Benjamin Franklin once wrote that “in this world nothing can be said to be certain, except death and taxes.”
The Bible tells us that a day is appointed for all of us to die (Hebrews 9:27). But, there is also appointed a day for us all to pay taxes, it seems. For Americans, it’s April 15. But recent circumstances changed that.
In 2018, Tuesday, April 17, was Tax Day since April 15 fell on a Sunday and April 16 is Emancipation Day. Then, two years later, the date was extended by three months to July 15 due to the escalating impact of the COVID-19 pandemic. The federal government had never extended the deadline before then. The Internal Revenue Service announced later that year that there would not be another blanket filing delay.
Even after indicating as late as mid-February this year that the tax deadline would not be extended, the Treasury Department and IRS officially announced that the filing due date would be automatically extended from April 15 to May 17, 2021.
April 15 has served as Tax Day in the United States since 1955, but the IRS can delay the filing deadline when it coincides with a holiday. While the federal government does not observe Emancipation Day, the IRS recognizes it as a legal holiday because it’s observed in Washington, D.C.
Taxes appear to be certain. The date not so much.
Why pay taxes?
We live in a transactional world. For every cause, there is an effect. If we want to have Medicare and Medicaid, a national defense, and other services, there is a cost. And after a year living under a pandemic that affected the national economy for all Americans, we most likely will see a greater effect.
Higher taxes at all levels of government are anticipated. President Biden said in an interview on Wednesday, March 17, 2021, that he plans to raise taxes on Americans making more than $400,000 a year as his post-stimulus legislative plans come into focus. “Anybody making more than $400,000 will see a small to a significant tax increase. If you make less than $400,000, you won’t see one single penny in additional federal tax.”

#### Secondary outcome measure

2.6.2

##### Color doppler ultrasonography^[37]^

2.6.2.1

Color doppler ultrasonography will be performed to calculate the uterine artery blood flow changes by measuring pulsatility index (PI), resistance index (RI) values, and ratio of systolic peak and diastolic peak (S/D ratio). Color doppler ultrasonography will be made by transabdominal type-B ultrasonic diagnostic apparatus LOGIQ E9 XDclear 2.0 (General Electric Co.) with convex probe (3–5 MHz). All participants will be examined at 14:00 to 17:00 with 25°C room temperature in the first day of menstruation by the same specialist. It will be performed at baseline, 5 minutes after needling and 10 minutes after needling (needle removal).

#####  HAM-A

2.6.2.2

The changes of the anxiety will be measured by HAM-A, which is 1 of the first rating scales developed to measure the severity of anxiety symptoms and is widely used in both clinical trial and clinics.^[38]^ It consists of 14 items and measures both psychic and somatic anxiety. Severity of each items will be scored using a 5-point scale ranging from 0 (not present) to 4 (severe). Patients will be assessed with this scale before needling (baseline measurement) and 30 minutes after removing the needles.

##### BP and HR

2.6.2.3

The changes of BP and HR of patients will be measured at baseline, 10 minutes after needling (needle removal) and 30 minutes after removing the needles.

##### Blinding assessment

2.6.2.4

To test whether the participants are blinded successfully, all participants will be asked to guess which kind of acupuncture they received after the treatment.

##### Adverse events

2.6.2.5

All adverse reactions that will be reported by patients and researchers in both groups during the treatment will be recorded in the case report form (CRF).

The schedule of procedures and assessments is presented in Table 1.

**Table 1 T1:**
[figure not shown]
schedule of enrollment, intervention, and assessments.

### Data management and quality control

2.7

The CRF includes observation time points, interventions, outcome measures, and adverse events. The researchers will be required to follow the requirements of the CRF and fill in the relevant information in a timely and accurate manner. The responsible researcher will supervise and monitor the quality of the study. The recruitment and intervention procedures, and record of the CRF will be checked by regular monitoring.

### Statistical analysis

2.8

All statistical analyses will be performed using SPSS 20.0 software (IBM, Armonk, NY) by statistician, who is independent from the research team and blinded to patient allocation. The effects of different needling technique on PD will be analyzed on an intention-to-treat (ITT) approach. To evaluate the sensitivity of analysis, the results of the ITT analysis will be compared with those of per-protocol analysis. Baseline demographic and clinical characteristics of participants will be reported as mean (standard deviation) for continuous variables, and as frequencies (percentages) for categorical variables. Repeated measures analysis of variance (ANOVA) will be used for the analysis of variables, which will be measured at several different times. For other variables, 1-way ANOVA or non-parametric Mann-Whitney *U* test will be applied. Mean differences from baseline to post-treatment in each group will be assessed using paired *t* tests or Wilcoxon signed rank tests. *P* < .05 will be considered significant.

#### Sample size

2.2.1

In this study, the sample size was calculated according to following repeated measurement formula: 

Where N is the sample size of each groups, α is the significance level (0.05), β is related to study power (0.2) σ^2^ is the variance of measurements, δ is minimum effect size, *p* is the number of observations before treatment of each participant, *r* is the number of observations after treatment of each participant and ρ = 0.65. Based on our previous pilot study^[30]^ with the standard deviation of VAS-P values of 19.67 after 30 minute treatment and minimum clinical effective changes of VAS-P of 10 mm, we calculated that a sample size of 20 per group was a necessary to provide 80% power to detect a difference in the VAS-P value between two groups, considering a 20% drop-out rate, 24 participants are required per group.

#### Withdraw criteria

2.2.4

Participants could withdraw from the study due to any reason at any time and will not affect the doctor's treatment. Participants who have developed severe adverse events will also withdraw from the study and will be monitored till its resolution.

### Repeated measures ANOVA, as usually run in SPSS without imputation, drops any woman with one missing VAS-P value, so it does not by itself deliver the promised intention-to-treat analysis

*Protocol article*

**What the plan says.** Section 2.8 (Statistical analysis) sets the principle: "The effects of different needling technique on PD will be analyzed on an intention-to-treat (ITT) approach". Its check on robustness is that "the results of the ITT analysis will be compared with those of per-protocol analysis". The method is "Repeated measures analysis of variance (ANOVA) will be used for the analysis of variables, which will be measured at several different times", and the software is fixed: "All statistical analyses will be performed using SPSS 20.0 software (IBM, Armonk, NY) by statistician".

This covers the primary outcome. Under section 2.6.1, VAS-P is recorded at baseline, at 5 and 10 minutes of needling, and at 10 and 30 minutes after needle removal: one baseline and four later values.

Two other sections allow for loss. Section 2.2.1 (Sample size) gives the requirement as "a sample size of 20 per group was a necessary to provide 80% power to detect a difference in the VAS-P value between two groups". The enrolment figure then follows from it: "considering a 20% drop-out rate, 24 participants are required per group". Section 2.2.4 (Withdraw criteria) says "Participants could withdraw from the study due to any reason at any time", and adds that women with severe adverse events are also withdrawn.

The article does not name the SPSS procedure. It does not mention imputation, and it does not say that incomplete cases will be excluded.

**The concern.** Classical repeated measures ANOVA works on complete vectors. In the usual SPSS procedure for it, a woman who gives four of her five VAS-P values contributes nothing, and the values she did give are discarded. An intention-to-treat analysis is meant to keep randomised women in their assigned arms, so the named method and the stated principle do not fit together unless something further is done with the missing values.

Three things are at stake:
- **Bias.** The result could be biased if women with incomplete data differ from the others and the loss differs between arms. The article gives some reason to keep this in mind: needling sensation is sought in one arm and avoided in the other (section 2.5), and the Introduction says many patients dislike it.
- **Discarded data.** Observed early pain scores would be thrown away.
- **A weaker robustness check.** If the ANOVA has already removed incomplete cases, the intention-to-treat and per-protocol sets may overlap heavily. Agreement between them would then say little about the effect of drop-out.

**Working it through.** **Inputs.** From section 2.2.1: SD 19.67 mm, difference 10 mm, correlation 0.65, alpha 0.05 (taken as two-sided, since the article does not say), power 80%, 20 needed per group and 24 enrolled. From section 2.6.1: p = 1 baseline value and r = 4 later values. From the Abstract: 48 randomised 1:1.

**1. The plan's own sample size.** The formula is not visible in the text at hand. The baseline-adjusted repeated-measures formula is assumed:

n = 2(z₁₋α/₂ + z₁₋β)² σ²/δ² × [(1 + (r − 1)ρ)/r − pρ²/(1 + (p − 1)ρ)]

Higher taxes are unwelcome but not new. Conditions were worse in Jesus’ day when he not only sought out a despised tax collector but also called for paying taxes, even in a corrupt atmosphere. Jesus “entered Jericho and was passing through. And behold, there was a man named Zacchaeus. He was a chief tax collector and was rich” (Luke 19:1–2).
Tax collectors at that time were despised because they were considered traitors, Jews collecting money for the hated Romans. And they were corrupt. Rome charged a certain amount per person in taxes, then allowed the tax collectors to take anything over that amount for themselves. They became rich from their corruption, and Scripture makes it clear Zacchaeus was rich.
So what did Jesus see in Zacchaeus? How does the general public often feel about our elected officials and agencies like the IRS?
Zacchaeus could stop people on the road and charge a tax for the use of the road, for the cart, and for the animal pulling the cart. And Roman guards could protect him while he did so. As a result, he was grouped with murderers and robbers in the mind of the public. He was barred from the Jewish synagogue. Today, some feel the same about those who tax us.
Yet Jesus looked for him. As a result, Zacchaeus became a changed man.
None of us like to pay taxes. But, as citizens of this nation, we must. The account of Zacchaeus gives us a picture of what taxes were like when Jesus answered a question about paying taxes. It was not pleasant then, nor is it now.
Jesus set the tone for obedience to government authority when he was asked by the Pharisees seeking to entrap him, “Is it lawful to pay taxes to Caesar, or not?” (Matthew 22:17). The question required a yes or no answer, and either answer would pit Jesus either against the crowds following him or against Rome.
Asking for a coin for the tax, he asked the Pharisees whose image was on it. They replied, “Caesar’s,” to which he replied: “Therefore render to Caesar the things that are Caesar’s, and to God the things that are God’s” (v. 21).
The Apostle Paul clarified this image of citizenship when he called believers “ambassadors for Christ” (2 Corinthians 5:20). American ambassadors live in foreign countries under appointment by their president at home. They are to obey the laws of the country where they are stationed and support its leaders. But they will always have a higher allegiance to their home country and leader.
So do we as ambassadors of Christ.
God’s word is clear on this:
- “Let every person be subject to the governing authorities. For there is no authority except from God, and those that exist have been instituted by God” (Romans 13:1).
- “For because of this you also pay taxes, for the authorities are ministers of God, attending to this very thing. Pay to all what is owed to them: taxes to whom taxes are owed, revenue to whom revenue is owed, respect to whom respect is owed, honor to whom honor is owed” (Romans 13:6–7).